Complaint: District panel breaks law

A Clark County School District committee formed to address low-performing schools has been operating outside the state’s open meeting law, a practice that is now the subject of a Review-Journal complaint to the Nevada attorney general.

The Superintendent’s Educational Opportunities Advisory Committee has met twice this month without advertising its meetings or agenda to the public.

Superintendent Walt Rulffes contends the committee is not subject to the open meeting law because members were chosen by him and not appointed by School Board members, who are elected officials.

But the advisory committee membership list initially released by the district said that six of the 13 committee members were appointed by School Board members. Michael Rodriguez, a district spokesman, said, “That probably was not the best wording.”

“They were not selected by anyone other than the superintendent,” Rodriguez said.

An advisory committee formed by elected officials would have to comply with the open meeting law.

“NRS 241 clearly states that the actions of public bodies should ‘be taken openly and that their deliberations be conducted openly,’ proper notice given to the public and advance material pertaining to the meeting be provided to those who request it,” Review-Journal Editor Thomas Mitchell wrote Monday in a complaint to the attorney general’s office that requested corrective action.

School Board members Terri Janison, Carolyn Edwards and Linda Young said all School Board members were asked to appoint or recommend community members to the committee.

“He asked us to submit names, and that’s it,” Edwards said. “The bottom line is that it’s not a board committee.”

Edwards said that other school committees — on sex education, zoning, bond oversight and school naming — are subject to the law because they were formed by the School Board.

The advisory committee was created after the School Board in September scuttled a plan to address poor student performance at six schools in West Las Vegas, which is generally bordered by Carey Avenue to the north, Bonanza Road on the south, Interstate 15 on the east and Rancho Drive on the west.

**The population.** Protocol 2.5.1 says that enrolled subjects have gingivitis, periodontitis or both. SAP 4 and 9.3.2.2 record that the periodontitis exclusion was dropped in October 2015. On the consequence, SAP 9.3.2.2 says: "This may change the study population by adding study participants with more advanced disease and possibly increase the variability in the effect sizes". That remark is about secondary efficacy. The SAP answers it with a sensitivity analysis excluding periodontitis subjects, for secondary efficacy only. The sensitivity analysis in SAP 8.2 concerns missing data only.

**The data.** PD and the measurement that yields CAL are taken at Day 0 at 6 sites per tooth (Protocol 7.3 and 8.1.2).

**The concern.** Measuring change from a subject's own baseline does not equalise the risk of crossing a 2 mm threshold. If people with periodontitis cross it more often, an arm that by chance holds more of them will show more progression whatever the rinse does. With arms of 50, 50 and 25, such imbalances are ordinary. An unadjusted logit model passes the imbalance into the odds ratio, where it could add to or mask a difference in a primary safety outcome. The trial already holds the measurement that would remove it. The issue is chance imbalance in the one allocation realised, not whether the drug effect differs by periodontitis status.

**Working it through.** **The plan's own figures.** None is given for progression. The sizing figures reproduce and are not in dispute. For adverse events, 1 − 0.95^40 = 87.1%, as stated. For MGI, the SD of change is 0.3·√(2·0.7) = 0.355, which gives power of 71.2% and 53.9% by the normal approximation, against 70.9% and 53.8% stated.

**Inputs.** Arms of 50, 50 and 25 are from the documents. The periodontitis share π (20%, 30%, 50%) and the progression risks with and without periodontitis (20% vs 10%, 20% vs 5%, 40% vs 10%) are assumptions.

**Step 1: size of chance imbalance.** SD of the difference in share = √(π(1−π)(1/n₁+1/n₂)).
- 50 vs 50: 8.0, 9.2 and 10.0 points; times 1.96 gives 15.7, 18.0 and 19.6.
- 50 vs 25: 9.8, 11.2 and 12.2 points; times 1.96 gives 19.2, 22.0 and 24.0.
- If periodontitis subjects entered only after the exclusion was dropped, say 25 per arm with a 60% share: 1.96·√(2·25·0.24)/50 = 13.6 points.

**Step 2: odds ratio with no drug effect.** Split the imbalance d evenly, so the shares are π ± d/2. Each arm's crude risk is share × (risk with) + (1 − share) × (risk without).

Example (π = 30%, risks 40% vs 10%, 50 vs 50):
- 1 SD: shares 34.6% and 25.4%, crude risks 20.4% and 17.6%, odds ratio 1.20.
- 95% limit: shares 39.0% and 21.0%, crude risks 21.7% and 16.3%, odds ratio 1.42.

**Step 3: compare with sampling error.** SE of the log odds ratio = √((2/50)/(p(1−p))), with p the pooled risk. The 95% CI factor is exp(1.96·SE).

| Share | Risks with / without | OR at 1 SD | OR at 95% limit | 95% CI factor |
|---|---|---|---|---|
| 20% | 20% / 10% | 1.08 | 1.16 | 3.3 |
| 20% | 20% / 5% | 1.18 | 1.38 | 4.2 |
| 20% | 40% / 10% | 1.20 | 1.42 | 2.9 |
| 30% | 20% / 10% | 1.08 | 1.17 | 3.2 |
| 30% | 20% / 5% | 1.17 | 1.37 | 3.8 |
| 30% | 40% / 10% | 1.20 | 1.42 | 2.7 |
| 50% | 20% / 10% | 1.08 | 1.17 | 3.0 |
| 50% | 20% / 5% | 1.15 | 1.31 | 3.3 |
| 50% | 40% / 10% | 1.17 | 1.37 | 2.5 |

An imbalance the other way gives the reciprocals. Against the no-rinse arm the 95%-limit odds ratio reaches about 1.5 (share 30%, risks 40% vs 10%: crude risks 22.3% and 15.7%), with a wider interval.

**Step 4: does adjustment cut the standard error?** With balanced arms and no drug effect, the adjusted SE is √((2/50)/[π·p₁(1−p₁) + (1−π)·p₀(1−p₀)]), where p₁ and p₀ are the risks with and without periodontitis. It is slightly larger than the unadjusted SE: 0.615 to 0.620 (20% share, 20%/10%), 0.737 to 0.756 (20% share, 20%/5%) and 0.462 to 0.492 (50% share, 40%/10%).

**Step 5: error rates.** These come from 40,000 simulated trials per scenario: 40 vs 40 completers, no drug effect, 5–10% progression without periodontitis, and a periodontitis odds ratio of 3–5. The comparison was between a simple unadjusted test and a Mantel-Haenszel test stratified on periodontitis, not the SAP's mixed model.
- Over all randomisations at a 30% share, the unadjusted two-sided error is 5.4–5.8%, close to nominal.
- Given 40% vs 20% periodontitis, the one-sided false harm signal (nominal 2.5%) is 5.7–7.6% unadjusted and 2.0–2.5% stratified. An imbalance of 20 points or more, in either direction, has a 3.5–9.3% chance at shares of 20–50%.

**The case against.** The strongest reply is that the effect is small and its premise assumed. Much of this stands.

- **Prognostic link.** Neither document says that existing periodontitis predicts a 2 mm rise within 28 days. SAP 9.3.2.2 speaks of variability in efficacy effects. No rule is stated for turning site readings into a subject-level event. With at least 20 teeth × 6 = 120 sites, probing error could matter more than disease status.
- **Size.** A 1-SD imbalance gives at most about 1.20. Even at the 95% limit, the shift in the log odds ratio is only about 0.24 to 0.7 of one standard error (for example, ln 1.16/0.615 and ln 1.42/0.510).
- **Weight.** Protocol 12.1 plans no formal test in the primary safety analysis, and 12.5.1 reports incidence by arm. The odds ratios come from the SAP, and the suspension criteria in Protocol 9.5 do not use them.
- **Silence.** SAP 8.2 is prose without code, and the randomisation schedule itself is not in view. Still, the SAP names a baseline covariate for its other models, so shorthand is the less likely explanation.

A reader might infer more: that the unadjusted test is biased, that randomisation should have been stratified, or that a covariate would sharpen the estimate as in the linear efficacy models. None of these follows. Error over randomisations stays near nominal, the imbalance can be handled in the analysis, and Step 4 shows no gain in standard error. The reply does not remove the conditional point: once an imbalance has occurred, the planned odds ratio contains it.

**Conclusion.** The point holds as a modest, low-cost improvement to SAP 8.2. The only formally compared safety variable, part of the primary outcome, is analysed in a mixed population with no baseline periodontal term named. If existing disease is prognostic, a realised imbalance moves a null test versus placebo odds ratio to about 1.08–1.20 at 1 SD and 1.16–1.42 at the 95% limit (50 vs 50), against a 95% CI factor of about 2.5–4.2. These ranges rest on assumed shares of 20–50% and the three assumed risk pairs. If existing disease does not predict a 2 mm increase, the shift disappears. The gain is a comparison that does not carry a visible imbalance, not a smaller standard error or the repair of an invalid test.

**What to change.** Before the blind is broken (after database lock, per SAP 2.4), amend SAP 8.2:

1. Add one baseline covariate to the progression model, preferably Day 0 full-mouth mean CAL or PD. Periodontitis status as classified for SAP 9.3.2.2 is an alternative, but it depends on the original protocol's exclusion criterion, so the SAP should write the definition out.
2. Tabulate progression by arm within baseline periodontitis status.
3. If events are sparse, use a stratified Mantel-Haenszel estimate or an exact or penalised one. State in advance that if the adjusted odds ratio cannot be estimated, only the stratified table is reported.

The committee’s charge is to make recommendations to the superintendent, who will present a course of action to the School Board. The committee’s next meeting is slated for 1 p.m. Wednesday at district headquarters, 5100 W. Sahara Ave. The topic is “parent engagement.”

Maggie McLetchie, staff attorney for the American Civil Liberties Union of Nevada, said the issue of who appointed committee members is a “red herring” because “it doesn’t matter.”

“The presumption of the law is openness,” McLetchie said.

Parents of children attending “troubled schools” and the public have a vested interest in attending these meetings, she said. Not advertising the meetings would seem to contradict the district’s often-stated goal of increasing parental involvement, McLetchie added.

A definition of what constitutes an advisory committee is not defined in the law, according to the attorney general’s handbook on the open meeting law. But Barry Smith, the executive director of the Nevada Press Association, said that “you shouldn’t select a committee in a way that circumvents the open meeting law.”

The handbook is explicit on this point, he said. On page 21, it states: “Informality in appointment … should not be an escape from (the law), to hold otherwise would encourage circumvention of the Open Meeting Law through the use of unofficial committees.”

The purpose of the law is to give the public confidence that their government policy is not the result of “backroom deals” or special favors, Smith said.

Rulffes said he is “not trying to shut out the public.” The public can attend and speak at the meetings. The committee is informal, “so I can gather input to take to the board,” he said.

Membership of the Superintendent’s Educational Opportunity Advisory Committee spans politics, community activism and education. Sonya Horsford, the wife of Senate Majority Leader Steven Horsford, D-Las Vegas, was appointed by Rulffes.

The committee includes three rotating members from the NAACP who share one position: Frank Hawkins, Wendell Williams and Richard Boulware, who were Young’s picks. Williams is a former state lawmaker who lost re-election after a series of scandals.

Another committee member is Susie Lee of the Nevada Women’s Philanthropy, which has given money to the district to create empowerment schools. The mission of empowerment schools is to produce better results through greater independence and accountability. Lee was picked by School Board member Chris Garvey.

Other committee members are Teresa Cooper, picked by School Board member Sheila Moulton; Dwayne McIntyre, picked by Janison; Bea Soares, picked by Edwards; and Javier Trujillo, picked by School Board member Larry Mason.

The remaining committee members — Kay Carl, Sylvia Lazos, Lily Lin, Jose Melendrez, Steve Linder and Yvette Williams — were appointed by Rulffes.

Robert McCord, a government professor at the University of Nevada, Las Vegas and a retired district administrator, is the group’s facilitator.

Contact reporter James Haug at jhaug@reviewjournal.com or 702-374-7917.

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